According to a joint report of the Food and Agriculture Organization and WHO, helminth infections are research priorities of the United Nations and NCC is the main preventable cause of epilepsy, with an estimated 2 million people having epilepsy in the developing world. Neurocysticercosis is caused by the pork tapeworm, Taenia solium, which belongs to cyclophyllid cestodes in the family Taeniidae. The larval or cysticercus stage of this zoonotic intestinal parasite can infect both humans and pigs, and if the infection reaches the brain, it can cause a variety of debilitating neurological problems [2]. Despite the enormous social costs and overall effects associated with NCC, about 50 million people in the world have the infection and 50-70% of all individuals with symptomatic cysticercosis have seizures. Information about the origin of these parasites, how they live in the human body and, most importantly, how they cause diseases is generally sparse. The paucity of diagnostic methods and the lack of consistent intervention studies as part of integrated helminth control strategies mean this infection is still neglected, even in countries such as the United States [2, 3, 7]. The disease is most commonly reported in members of agricultural societies with poor sanitary conditions and economies based on pig farming with poor hygiene standards. However, the disease has been increasingly reported in developed countries because of immigration from endemic countries [3, 4].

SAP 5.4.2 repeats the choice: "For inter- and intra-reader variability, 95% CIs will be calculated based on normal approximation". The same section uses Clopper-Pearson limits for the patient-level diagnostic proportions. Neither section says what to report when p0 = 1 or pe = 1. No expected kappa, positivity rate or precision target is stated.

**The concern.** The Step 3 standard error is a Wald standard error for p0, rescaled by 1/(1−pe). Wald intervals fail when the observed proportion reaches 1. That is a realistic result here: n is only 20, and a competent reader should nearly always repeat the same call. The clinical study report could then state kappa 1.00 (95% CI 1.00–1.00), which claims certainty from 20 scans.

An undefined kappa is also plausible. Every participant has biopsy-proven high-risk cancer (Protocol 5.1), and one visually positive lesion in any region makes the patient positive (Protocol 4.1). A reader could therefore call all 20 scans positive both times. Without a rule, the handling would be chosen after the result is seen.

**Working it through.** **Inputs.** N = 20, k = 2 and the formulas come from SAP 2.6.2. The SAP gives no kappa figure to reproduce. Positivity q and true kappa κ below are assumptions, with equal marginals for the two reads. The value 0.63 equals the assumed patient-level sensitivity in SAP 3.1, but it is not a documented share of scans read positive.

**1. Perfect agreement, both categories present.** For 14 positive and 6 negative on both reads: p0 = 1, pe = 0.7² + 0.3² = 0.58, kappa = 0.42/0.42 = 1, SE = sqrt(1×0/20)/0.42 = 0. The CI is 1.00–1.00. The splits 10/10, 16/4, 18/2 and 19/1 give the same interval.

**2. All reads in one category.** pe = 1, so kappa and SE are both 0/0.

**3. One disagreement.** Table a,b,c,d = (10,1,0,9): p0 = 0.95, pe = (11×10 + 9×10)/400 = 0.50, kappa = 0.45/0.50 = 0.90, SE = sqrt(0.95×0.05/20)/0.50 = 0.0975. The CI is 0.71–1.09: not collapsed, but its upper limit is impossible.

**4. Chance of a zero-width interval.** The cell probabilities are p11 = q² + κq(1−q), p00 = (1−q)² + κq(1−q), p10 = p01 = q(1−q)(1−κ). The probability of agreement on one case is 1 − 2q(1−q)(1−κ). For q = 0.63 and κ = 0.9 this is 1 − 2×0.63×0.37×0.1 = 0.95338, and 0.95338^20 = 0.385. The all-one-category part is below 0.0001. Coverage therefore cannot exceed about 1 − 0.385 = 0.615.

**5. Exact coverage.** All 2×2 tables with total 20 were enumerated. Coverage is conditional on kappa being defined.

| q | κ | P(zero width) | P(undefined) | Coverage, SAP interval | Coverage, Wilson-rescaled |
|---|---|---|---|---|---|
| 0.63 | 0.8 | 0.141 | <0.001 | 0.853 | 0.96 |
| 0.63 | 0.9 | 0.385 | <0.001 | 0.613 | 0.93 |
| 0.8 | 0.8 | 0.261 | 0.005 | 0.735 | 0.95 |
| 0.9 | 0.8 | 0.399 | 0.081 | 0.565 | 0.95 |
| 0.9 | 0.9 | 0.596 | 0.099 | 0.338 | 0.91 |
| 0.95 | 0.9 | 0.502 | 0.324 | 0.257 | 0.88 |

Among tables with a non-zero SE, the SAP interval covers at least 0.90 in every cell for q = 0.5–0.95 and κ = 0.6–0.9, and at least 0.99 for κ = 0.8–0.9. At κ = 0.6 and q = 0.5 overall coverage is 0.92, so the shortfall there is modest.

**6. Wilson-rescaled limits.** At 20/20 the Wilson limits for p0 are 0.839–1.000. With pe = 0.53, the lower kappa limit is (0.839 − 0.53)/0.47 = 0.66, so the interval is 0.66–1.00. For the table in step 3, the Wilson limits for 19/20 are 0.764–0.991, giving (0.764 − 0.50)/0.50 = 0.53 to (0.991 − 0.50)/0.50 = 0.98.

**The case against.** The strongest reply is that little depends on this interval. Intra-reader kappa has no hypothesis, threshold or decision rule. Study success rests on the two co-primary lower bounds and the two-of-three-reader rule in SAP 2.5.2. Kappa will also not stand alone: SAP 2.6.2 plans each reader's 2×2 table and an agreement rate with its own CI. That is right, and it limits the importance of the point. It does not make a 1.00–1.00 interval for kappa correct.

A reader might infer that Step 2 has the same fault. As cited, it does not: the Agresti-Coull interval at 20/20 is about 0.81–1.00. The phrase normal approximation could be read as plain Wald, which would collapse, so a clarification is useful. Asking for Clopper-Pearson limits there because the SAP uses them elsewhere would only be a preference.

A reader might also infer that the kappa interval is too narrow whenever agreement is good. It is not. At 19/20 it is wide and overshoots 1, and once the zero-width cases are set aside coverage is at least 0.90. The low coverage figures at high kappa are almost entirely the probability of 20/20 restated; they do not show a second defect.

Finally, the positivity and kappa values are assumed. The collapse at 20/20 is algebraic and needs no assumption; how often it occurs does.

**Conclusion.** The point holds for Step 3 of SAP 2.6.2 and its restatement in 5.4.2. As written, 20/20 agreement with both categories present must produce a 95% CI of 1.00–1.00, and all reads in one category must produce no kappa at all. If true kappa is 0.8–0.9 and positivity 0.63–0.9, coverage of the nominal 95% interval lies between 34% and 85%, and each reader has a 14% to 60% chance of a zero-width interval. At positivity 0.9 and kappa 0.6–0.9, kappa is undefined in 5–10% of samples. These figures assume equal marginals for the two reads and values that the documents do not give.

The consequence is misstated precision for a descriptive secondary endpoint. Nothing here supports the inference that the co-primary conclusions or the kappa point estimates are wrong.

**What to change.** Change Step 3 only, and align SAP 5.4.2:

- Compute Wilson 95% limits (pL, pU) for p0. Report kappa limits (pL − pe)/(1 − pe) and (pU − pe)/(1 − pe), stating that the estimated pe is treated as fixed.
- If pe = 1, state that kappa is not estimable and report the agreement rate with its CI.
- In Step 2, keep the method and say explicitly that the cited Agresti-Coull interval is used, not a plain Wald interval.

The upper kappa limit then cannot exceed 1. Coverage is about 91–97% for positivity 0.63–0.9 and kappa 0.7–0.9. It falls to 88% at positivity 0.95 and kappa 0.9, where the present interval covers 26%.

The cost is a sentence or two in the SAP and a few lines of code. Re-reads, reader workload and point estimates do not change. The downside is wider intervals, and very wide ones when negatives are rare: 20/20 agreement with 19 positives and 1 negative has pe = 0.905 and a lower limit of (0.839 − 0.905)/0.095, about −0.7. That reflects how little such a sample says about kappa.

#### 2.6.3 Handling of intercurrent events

Neurocysticercosis is a fairly common disease, with up to 5,000 new cases being reported in the United States every year. New late-onset neurological symptoms in patients with a history of NCC should lead the physician to suspect recurrent NCC as a potential etiology, since a considerable number of patients suffer from late neurological sequelae [5-9]. According to Garcia et al 2010 [10], the observation of seizures should be the ultimate objective of any type of intervention in the treatment of NCC. Decreased numbers of seizures would mean better quality of life for affected patients. The efficacy of antiepileptic drugs in treating or reducing the occurrence of subsequent seizures secondary to parenchymal NCC is also unclear [9]. Public health efforts in conjunction with global collaborations will be of fundamental importance to provide better diagnostic methods and therapeutic interventions in order to eradicate this neuroinfection [2, 4, 9]. In addition to seizures, the clinical features of NCC also include dementia which could be a confounding factor for clinicians with few resources who go as far as to treat the patient as an epileptic or as a psychiatric case. Seizures appear in adulthood even in the absence of a family or personal history and can be associated or not with late loss of consciousness. These seizures can involve and cause headache of poorly specific evolution, vomiting, visual disturbances, sudden mental disorders associated with seizures and headache, and poorly systematized mental symptoms, both in their vesicular and calcified form [10, 11].